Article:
The Giant Sucking Sound of Chinese Forestry Imports


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Several years ago, the eccentric American politician Ross Perot coined the phrase ’the giant sucking sound’ to refer to the jobs that the United Stateswould supposedly lose to Mexico if it approved the North American Free TradeAgreement (NAFTA). The idea was that Mexico would act like a giant vacuum cleaner, sucking in American jobs, and the effect would be so large you could hear it. Something like this may actually be going on in the case of Chinese forest product imports. (I mean the large vacuum cleaner effect, not the loss of American jobs.) Over the last five years, the volume of China’s forestproduct imports more than doubled. In 1999 alone, forest product imports rose by almost two billion dollars (US). Roundwood imports grew by over 100%. Sawnwood imports went up by close to 60%. Pulp and paper importsincreased over 50%. Although China only became a major importer of forestproducts in the 1980s, at present it imports over 40% of all its commercial timber.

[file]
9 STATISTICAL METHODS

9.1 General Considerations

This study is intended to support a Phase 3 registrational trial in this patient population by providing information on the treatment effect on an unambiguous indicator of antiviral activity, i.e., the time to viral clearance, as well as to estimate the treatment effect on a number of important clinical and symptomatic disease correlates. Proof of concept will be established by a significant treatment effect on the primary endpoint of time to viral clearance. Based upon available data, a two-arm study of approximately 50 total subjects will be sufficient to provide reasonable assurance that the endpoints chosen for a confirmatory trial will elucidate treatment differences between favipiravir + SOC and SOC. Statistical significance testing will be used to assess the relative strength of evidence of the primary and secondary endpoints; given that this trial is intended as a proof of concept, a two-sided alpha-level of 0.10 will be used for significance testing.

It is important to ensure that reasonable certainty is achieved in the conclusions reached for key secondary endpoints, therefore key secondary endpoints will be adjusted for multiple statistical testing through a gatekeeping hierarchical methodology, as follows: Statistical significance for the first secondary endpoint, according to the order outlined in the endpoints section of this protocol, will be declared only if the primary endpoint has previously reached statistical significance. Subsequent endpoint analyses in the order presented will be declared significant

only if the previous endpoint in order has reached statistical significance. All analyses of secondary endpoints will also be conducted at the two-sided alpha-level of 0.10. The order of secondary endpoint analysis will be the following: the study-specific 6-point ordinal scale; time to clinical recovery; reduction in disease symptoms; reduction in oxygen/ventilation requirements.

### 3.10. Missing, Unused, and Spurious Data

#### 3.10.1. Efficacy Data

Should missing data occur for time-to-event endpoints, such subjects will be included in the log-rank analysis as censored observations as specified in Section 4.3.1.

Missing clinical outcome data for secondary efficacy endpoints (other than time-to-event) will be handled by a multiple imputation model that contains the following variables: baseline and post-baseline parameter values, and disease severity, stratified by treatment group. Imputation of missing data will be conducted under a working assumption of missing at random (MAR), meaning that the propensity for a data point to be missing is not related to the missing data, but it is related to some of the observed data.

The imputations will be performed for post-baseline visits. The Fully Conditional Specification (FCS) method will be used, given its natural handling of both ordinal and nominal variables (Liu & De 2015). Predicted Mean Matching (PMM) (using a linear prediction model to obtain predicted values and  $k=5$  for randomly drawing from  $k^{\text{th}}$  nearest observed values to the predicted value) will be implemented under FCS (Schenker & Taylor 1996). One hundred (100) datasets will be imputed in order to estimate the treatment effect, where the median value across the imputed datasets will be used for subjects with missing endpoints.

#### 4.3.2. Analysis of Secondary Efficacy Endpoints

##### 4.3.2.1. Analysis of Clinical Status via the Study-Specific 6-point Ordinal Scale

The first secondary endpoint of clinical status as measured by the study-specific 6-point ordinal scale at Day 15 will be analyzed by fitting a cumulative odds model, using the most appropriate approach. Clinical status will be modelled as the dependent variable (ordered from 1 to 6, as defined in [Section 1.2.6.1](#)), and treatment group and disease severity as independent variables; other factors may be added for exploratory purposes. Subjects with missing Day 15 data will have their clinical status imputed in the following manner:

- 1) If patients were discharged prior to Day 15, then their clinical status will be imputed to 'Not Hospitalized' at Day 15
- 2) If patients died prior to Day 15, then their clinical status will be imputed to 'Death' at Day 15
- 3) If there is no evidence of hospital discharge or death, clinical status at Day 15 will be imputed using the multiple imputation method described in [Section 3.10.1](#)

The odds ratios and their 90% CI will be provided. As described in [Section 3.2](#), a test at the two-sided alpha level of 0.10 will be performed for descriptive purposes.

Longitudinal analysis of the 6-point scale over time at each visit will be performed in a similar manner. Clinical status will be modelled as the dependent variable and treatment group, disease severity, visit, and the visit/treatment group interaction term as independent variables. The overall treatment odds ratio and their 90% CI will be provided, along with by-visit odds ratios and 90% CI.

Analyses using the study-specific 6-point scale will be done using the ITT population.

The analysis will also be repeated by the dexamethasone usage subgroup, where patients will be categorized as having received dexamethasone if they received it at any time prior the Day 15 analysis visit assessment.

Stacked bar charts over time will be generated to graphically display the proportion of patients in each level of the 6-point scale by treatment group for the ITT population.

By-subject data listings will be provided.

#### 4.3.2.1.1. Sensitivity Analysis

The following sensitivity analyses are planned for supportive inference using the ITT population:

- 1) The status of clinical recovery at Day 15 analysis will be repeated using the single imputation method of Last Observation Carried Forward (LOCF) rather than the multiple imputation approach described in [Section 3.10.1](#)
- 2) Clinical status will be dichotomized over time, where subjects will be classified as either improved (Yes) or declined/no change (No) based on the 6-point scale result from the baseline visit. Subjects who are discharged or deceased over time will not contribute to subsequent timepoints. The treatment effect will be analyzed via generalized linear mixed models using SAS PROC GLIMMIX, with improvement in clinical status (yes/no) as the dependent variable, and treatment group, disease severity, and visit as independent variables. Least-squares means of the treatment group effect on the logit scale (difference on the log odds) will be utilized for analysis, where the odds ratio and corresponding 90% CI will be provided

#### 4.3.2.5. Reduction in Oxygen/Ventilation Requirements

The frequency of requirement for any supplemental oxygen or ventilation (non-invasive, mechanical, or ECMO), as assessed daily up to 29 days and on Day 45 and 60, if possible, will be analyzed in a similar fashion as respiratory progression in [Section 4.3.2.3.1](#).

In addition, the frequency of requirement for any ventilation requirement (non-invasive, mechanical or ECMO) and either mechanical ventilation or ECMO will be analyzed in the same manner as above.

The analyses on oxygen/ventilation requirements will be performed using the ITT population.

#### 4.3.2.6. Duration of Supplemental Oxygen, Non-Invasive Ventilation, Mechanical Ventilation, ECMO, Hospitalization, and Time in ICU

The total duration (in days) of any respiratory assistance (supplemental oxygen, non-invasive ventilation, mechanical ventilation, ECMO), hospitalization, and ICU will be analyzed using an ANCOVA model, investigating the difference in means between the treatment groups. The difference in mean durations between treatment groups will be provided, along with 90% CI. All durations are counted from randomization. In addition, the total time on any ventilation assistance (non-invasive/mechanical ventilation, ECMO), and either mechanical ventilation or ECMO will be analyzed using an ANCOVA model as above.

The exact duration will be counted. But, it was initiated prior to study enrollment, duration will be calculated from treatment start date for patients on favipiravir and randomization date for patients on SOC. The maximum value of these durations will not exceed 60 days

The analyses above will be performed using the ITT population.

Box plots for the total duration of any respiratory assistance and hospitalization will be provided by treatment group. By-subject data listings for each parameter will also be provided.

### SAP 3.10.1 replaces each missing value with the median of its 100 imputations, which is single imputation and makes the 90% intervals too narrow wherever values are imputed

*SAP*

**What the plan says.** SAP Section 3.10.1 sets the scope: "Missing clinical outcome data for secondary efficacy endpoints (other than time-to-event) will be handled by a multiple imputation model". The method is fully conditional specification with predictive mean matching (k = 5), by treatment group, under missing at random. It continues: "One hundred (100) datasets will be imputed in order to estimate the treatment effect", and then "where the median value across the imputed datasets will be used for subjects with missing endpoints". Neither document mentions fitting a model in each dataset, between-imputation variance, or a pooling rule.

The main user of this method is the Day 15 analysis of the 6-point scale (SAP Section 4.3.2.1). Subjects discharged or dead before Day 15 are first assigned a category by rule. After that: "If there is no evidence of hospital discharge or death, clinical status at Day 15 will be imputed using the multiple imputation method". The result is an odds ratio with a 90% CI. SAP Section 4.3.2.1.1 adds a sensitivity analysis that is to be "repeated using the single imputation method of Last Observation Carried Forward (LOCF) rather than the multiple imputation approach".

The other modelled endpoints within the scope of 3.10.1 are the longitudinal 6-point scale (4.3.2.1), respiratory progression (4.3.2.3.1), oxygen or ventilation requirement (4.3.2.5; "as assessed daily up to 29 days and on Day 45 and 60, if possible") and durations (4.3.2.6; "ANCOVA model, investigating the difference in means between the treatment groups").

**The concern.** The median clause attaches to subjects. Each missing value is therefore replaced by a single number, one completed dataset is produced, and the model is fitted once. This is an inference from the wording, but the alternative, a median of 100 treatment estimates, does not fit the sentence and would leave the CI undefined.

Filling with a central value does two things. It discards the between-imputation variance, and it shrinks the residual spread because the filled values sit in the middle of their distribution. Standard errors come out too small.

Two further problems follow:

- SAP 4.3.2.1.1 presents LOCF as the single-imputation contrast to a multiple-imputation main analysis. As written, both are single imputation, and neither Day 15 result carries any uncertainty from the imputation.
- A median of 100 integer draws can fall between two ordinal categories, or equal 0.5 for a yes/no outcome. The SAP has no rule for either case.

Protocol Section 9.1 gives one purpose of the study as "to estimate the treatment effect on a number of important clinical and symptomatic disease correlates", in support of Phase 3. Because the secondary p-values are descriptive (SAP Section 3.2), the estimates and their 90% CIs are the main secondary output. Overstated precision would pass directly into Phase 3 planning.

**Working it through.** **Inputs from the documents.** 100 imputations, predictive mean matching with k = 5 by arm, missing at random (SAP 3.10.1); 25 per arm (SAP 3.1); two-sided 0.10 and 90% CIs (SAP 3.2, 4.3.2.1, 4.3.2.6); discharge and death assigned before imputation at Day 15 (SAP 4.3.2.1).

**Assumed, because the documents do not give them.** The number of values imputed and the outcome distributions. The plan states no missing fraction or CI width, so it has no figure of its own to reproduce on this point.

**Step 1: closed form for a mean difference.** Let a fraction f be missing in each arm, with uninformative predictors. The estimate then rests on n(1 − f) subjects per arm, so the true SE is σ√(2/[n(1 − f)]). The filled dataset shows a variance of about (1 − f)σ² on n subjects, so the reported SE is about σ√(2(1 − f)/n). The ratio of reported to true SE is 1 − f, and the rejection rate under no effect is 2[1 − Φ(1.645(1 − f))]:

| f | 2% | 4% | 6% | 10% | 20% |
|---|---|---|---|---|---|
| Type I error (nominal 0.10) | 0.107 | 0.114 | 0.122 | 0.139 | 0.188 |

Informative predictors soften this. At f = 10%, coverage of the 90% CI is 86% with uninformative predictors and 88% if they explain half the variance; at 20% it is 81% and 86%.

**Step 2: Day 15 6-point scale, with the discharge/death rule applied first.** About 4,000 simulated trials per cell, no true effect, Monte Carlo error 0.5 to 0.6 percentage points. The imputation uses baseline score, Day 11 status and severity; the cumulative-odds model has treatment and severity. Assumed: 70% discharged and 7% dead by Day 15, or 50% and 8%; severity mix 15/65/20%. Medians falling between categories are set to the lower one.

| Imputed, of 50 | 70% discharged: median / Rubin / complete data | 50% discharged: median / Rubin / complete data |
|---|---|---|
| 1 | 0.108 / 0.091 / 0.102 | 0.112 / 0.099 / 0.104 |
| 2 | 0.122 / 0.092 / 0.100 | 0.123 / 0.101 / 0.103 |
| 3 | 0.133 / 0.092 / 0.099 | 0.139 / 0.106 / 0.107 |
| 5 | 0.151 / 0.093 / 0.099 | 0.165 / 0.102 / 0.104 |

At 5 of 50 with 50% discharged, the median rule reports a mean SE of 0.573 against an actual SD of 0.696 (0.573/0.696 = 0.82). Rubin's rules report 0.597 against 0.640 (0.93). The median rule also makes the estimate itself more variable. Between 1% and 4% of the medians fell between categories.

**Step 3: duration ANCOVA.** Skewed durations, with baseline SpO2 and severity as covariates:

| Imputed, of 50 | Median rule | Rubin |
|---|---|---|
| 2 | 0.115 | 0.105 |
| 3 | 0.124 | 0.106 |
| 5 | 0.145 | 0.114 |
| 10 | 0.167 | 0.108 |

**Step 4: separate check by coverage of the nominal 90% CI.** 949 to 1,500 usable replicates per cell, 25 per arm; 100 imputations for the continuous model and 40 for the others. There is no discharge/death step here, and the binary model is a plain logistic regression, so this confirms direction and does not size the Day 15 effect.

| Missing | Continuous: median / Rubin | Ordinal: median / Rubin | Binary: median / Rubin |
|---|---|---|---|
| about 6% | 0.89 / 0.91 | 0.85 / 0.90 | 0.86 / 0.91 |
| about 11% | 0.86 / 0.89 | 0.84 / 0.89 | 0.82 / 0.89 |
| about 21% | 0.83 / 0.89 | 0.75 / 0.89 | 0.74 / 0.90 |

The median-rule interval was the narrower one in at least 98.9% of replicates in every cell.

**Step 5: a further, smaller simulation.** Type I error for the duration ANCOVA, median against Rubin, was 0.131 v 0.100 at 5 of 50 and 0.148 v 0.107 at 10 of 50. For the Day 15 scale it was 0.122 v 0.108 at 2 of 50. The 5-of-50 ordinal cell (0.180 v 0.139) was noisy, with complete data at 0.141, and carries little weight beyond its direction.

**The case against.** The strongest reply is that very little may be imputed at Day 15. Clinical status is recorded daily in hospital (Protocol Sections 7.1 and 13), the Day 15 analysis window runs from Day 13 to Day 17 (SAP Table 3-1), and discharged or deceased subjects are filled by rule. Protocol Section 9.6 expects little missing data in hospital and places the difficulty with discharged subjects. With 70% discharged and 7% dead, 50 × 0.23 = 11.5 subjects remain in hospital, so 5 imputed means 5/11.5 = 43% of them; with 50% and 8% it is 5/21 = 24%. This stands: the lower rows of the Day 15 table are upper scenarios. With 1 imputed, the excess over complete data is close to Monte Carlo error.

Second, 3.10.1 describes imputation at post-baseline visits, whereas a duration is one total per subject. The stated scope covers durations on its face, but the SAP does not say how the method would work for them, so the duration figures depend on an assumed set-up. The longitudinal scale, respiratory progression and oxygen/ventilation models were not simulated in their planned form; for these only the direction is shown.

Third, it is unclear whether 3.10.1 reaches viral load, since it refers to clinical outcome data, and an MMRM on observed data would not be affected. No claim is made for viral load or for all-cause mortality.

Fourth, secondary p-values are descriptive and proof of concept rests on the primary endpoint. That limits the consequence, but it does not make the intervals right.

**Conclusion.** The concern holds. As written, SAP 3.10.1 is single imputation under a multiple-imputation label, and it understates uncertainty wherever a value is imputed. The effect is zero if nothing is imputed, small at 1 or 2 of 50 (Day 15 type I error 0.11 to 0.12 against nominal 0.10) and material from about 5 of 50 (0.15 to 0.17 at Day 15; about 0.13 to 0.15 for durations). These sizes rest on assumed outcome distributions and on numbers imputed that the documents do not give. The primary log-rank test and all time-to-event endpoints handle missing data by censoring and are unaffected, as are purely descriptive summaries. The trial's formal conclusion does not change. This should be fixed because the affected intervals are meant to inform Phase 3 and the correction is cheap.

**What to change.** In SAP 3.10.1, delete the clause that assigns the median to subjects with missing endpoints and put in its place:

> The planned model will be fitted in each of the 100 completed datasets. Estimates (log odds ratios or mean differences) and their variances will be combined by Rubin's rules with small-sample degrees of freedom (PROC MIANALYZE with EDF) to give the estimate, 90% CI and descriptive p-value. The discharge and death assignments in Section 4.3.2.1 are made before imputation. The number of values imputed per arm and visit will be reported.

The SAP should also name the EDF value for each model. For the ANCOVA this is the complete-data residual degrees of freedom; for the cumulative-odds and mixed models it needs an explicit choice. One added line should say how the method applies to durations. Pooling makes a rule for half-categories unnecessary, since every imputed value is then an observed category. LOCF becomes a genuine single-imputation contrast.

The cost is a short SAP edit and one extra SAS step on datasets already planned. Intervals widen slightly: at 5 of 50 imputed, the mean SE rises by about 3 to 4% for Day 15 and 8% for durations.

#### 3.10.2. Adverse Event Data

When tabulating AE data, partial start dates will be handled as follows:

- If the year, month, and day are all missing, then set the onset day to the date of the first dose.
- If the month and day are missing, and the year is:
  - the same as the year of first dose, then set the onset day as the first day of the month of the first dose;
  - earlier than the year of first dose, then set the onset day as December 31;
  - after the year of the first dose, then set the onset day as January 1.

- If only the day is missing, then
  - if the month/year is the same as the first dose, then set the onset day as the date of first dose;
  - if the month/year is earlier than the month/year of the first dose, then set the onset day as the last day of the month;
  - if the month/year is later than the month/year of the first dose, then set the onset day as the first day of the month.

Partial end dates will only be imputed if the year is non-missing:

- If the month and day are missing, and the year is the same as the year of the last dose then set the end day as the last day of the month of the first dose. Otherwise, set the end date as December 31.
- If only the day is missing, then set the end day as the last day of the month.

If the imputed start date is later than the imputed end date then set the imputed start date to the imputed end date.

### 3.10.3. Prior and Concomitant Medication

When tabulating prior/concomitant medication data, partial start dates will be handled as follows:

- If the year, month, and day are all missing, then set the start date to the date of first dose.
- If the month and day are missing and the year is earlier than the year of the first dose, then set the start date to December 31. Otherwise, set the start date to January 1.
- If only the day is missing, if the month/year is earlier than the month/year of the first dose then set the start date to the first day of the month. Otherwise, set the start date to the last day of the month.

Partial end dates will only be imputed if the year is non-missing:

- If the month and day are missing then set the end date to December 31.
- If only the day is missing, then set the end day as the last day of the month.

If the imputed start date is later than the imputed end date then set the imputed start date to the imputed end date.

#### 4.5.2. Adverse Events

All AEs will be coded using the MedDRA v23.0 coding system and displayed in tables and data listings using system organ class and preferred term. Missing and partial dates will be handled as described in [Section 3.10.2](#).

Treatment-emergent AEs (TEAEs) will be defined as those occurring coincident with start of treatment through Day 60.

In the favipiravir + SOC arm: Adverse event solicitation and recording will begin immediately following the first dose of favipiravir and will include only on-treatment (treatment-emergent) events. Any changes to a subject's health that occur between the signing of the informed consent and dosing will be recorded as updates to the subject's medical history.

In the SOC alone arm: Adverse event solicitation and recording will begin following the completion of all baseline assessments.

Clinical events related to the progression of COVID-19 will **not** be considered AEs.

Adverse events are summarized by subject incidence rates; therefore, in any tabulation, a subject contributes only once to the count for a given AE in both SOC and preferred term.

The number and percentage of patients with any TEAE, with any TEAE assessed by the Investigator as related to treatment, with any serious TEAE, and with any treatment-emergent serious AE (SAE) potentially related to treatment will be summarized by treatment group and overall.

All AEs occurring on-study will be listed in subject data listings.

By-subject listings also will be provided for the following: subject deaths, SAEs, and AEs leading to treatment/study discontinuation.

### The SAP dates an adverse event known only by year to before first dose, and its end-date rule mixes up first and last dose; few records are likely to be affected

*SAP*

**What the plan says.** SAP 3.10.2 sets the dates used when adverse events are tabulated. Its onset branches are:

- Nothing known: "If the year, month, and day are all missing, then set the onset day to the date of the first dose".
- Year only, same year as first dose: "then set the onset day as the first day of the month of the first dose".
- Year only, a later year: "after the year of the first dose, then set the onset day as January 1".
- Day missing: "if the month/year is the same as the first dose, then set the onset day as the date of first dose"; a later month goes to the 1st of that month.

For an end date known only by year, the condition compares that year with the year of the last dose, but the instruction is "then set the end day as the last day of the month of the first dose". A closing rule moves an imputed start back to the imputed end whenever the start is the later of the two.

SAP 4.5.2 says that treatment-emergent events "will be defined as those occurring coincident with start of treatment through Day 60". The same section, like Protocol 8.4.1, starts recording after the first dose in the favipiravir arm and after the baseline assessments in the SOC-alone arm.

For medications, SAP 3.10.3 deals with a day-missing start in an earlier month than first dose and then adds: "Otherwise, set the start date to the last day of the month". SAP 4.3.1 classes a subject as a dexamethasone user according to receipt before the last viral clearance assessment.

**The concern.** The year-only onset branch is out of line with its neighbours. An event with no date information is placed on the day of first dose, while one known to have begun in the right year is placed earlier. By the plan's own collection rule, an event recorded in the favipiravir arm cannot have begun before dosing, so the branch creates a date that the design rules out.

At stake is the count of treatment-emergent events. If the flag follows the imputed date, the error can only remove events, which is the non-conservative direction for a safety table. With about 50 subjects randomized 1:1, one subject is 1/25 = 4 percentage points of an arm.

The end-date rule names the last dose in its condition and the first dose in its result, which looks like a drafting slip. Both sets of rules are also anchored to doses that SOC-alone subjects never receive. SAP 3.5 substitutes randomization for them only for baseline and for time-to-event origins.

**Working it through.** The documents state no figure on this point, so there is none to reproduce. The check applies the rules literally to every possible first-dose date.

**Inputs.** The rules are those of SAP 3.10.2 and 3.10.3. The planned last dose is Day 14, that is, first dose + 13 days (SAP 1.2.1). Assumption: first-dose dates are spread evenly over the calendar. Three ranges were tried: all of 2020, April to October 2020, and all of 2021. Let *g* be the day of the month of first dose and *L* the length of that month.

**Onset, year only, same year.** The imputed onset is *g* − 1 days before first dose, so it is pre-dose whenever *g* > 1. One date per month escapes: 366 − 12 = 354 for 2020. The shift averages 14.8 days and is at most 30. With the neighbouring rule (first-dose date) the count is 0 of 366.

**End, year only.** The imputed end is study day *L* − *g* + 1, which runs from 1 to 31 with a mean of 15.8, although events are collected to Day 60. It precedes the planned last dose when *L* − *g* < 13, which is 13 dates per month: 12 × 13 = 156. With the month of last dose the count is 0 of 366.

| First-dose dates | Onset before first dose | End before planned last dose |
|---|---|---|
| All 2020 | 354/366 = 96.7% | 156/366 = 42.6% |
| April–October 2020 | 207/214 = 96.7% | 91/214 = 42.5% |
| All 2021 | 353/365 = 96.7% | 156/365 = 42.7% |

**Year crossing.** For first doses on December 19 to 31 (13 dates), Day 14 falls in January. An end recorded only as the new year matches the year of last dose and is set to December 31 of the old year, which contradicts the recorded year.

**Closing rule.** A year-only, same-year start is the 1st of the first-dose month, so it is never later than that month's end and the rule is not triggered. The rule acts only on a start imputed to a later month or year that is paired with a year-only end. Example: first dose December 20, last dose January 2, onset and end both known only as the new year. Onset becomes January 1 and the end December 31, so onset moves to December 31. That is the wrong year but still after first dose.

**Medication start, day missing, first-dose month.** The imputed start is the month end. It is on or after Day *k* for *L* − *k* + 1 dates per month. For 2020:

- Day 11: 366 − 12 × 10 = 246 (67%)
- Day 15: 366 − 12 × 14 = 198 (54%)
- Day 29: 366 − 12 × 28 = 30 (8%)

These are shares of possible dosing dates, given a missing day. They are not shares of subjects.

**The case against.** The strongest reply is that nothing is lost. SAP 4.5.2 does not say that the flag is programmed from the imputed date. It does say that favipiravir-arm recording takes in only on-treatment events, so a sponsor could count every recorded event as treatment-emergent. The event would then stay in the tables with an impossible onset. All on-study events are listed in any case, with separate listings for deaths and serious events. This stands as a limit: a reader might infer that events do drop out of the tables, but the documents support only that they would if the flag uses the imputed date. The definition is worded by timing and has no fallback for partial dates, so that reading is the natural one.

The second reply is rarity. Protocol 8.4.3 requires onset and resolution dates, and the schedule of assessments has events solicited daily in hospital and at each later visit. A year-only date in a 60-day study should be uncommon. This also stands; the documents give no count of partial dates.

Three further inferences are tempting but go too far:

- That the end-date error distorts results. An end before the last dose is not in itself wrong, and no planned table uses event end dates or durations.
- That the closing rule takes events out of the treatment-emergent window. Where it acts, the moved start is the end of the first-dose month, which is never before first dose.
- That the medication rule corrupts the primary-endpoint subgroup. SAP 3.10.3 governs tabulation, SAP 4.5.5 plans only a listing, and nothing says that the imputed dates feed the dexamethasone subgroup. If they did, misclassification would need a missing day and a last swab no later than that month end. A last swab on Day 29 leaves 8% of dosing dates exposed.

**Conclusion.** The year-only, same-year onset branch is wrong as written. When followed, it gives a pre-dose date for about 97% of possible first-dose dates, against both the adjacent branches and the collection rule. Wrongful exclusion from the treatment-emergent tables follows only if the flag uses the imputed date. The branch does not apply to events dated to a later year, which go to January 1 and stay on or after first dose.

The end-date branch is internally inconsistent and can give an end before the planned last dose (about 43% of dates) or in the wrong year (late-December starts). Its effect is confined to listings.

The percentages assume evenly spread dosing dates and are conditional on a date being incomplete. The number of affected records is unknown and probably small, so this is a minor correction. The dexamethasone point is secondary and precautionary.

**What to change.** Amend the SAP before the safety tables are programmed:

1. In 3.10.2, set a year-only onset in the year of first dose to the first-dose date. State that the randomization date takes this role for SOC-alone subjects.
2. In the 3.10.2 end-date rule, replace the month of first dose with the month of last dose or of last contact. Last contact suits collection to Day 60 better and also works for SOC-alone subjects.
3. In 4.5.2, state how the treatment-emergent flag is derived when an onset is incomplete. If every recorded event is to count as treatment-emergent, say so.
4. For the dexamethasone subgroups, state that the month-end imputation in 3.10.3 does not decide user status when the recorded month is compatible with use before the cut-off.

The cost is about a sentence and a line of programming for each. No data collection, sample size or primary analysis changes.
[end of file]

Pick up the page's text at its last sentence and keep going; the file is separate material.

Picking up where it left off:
Four factors largely account for these astonishing figures:

1) The Chinese economy has grown very fast.

2) The Chinese National Forest Protection Program (NFPP) has curtailed domestic timber production by about ten million cubic meters since 1997.

3) China reduced tariffs on forest products frombetween 40 and 50% to about 15% in preparation for its entry into the World Trade Organization (WTO). (Tariff rates for logs and sawnwood have been reduced to zero.)

4) China’s inefficient paper industry and other forest processing industries cannot compete with foreign imports.

What all this implies for workers and the environment remains uncertain. Obsolete paper mills employ as many as 700,000 Chinese workers, whose jobsare threatened by the growing imports. At the same time, foreign competitionmay push the Chinese pulp and paper industry to upgrade its equipment and install systems that pollute the water less. The Russian Far East has been a major source of China’s new imports, but it is too early to say how the growth in that region’s timber exports will affect its forests. A discussion note called ’WTO and Chinese Forestry: An Outline of Knowledgeand Knowledge Gaps’ by Changjin Sun from the Chinese Academy of Social Sciences provides a useful starting point for thinking about these issues. Sun’s specific concern is how China’s entrance into the WTO may affect its forest product imports, but he frames the issue in its broader context.


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Further reading

If you would like to obtain an electronic copy of that discussion note or send comments about this message you can write Changjin Sun at: